Spectatorism and entertainment in the worship gathering

Caveat lector:  I had planned to post this 18-year-old letter now, anyway, but the topic has become a bit more significant since some correspondence with some siblings to my north.  I hope they’ll find continued encouragement in these thoughts on corporate worship — thoughts I believe are still valid and applicable today, or I wouldn’t repost them here.

Not all is lost, but a lot does tend to be discouraging.  I, for one, am pretty discouraged by the current state of corporate worship in churches I’ve been associated with.  But I am perpetually, irrevocably drawn to the goals and Object of worship.  This I cannot change.


Christian Chronicle
Oklahoma City, OK

To the Editor:

A letter in the June Chronicle called attention to a movement in corporate worship that aims at “entertainment and self-gratification” rather than at the adoration of God.  I suppose the writer refers to a somewhat enigmatic movement of believers on his ideological “left,” but I find it significant that Christians on both sides of this issue could be described with the above phrasing.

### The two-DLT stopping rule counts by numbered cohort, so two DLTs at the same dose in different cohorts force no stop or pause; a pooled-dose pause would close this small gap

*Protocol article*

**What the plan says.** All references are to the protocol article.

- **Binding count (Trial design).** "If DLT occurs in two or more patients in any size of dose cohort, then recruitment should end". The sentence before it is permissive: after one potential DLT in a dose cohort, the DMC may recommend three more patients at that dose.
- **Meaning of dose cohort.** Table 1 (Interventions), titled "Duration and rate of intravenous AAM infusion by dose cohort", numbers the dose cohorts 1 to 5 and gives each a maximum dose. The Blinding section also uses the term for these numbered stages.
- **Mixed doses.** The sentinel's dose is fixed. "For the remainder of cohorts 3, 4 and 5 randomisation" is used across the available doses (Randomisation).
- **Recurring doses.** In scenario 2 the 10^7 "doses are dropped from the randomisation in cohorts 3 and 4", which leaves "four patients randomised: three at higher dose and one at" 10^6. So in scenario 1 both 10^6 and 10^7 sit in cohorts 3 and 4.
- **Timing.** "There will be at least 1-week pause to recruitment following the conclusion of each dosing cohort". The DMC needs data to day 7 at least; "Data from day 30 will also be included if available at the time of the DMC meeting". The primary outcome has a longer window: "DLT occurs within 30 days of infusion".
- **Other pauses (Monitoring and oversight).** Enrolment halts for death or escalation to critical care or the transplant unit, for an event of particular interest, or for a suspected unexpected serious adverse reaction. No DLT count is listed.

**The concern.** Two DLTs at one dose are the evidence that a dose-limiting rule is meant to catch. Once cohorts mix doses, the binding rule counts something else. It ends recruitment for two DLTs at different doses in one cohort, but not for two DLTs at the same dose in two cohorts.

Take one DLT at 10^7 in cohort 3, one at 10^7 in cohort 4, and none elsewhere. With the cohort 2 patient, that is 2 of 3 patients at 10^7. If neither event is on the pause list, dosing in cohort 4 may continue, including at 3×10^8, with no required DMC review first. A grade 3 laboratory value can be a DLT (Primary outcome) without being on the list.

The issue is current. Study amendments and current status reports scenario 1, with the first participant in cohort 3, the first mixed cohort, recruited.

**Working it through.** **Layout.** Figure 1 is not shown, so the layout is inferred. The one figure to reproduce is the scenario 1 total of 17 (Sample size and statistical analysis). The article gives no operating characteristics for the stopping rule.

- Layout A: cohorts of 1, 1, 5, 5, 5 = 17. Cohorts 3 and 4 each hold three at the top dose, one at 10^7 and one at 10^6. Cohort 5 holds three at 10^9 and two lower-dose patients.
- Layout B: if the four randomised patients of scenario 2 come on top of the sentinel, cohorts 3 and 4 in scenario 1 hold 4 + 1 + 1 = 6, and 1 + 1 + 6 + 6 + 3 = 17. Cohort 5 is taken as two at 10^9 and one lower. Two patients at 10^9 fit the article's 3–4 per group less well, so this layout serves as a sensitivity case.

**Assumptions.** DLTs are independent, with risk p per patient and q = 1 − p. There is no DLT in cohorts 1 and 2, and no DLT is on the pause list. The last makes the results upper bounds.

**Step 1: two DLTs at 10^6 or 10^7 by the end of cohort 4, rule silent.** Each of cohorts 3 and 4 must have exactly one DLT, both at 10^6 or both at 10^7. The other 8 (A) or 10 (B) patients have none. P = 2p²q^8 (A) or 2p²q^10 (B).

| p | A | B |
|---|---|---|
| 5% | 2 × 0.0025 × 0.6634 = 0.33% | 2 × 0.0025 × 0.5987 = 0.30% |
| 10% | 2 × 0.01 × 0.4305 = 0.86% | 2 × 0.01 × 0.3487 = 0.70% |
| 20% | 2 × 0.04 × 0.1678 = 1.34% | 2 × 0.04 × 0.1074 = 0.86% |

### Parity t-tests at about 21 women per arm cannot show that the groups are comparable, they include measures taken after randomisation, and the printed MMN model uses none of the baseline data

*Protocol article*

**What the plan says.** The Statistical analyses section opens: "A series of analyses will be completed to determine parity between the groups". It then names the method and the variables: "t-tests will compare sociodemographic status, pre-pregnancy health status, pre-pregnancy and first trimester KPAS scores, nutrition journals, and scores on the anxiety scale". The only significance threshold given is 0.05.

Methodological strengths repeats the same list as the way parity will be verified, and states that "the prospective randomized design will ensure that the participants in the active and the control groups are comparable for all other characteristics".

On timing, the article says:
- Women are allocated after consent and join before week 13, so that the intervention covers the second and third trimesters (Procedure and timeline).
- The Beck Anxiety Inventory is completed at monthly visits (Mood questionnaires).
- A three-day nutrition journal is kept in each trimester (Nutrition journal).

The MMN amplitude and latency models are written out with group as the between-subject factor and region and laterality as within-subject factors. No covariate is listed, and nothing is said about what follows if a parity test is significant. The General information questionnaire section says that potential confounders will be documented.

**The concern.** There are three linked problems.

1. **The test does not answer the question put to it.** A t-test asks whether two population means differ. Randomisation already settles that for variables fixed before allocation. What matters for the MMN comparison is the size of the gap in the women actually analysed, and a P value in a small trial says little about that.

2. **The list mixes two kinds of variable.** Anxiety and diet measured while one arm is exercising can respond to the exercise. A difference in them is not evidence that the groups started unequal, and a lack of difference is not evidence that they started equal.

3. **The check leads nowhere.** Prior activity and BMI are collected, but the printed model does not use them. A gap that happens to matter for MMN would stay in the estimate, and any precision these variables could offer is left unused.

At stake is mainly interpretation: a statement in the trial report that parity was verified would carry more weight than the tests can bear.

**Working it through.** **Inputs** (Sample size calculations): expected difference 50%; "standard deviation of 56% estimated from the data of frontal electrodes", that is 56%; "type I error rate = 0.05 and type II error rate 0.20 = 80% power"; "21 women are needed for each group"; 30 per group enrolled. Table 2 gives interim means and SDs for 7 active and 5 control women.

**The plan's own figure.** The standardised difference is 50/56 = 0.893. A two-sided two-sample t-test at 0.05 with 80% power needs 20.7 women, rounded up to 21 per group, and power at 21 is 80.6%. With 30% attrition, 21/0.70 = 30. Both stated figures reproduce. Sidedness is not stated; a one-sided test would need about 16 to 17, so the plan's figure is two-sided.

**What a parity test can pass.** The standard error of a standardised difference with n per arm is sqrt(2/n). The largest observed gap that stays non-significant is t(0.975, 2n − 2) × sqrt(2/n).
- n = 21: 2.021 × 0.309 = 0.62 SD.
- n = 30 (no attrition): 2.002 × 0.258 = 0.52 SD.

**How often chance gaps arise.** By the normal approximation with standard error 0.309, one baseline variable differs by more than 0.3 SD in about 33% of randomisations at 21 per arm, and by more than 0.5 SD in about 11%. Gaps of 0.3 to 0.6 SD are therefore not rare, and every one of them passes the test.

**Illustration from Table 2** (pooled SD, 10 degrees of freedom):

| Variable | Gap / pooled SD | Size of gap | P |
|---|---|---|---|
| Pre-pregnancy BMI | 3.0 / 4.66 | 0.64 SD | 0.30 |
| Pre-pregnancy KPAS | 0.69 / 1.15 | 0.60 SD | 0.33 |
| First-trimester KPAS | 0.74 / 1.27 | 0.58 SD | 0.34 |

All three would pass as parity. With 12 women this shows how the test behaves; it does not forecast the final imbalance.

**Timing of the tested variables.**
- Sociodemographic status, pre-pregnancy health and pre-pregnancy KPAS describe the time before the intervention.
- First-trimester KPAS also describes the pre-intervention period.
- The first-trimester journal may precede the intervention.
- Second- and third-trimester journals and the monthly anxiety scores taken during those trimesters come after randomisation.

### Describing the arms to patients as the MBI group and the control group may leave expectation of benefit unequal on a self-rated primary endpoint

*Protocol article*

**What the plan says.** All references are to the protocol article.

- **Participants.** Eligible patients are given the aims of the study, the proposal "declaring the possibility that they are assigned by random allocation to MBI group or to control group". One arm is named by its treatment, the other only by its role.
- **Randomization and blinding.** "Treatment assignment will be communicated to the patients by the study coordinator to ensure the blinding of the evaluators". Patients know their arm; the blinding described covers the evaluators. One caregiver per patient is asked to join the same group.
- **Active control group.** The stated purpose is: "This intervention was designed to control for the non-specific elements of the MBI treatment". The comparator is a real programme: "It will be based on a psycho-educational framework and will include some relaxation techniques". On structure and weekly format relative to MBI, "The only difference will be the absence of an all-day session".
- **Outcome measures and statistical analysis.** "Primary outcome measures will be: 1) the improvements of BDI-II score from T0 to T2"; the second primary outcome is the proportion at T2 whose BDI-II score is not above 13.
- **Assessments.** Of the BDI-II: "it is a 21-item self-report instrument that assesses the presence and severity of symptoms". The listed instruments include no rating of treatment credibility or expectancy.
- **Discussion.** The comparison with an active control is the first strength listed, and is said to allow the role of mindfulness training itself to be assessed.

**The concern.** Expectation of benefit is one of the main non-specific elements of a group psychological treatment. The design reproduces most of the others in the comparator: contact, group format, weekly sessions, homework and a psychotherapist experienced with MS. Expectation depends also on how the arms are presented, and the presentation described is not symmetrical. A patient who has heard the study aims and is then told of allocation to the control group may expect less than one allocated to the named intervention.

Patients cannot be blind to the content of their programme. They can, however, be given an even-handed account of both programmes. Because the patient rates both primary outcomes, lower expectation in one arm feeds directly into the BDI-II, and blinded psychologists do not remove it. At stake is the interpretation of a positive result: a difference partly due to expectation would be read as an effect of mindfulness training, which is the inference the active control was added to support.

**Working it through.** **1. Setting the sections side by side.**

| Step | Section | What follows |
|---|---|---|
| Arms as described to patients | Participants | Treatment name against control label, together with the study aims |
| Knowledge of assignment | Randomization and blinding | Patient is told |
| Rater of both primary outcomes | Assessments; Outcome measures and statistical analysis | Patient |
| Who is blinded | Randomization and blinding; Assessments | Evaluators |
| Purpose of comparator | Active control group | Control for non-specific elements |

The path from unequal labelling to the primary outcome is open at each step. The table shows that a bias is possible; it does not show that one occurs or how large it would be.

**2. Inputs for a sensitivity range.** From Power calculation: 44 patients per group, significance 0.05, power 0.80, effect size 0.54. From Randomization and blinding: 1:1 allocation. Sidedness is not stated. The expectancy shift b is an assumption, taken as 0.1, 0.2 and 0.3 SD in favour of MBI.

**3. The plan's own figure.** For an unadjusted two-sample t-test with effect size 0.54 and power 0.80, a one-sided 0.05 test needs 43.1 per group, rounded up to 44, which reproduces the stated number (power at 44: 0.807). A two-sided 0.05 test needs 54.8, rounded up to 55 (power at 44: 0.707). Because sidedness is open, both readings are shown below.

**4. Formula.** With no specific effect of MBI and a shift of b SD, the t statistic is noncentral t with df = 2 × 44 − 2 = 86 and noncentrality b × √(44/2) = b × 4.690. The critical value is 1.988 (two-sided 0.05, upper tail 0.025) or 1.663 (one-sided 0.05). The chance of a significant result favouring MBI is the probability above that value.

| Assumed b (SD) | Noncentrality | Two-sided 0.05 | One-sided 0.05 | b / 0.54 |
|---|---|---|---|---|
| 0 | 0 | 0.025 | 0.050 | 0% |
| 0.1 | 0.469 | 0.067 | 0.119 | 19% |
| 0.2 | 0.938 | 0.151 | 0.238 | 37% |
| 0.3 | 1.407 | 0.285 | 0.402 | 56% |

In some congregations, change agents may rush to “connect with people” and resultantly neglect the true Object of worship, forgetting that it is He, first and foremost, that we should connect with.  In other churches, the culprit can be passive spectatorism, along with a time-clock mentality which ignores the meaning of worship activities and is satisfied with merely sitting through them.  Some who wish to ban changes may be belying the desire for pacification and self-gratification and may be appeasing self by keeping things the way they want them.

Truly, any person or any church characterized by attention to self is misguided!

As Bailey McBride pointed out in “Worship Must Be a Communion,” awareness of God’s greatness and majesty should permeate our assemblies.  Thank you, Bailey, for a most thoughtful article.


Brian Casey


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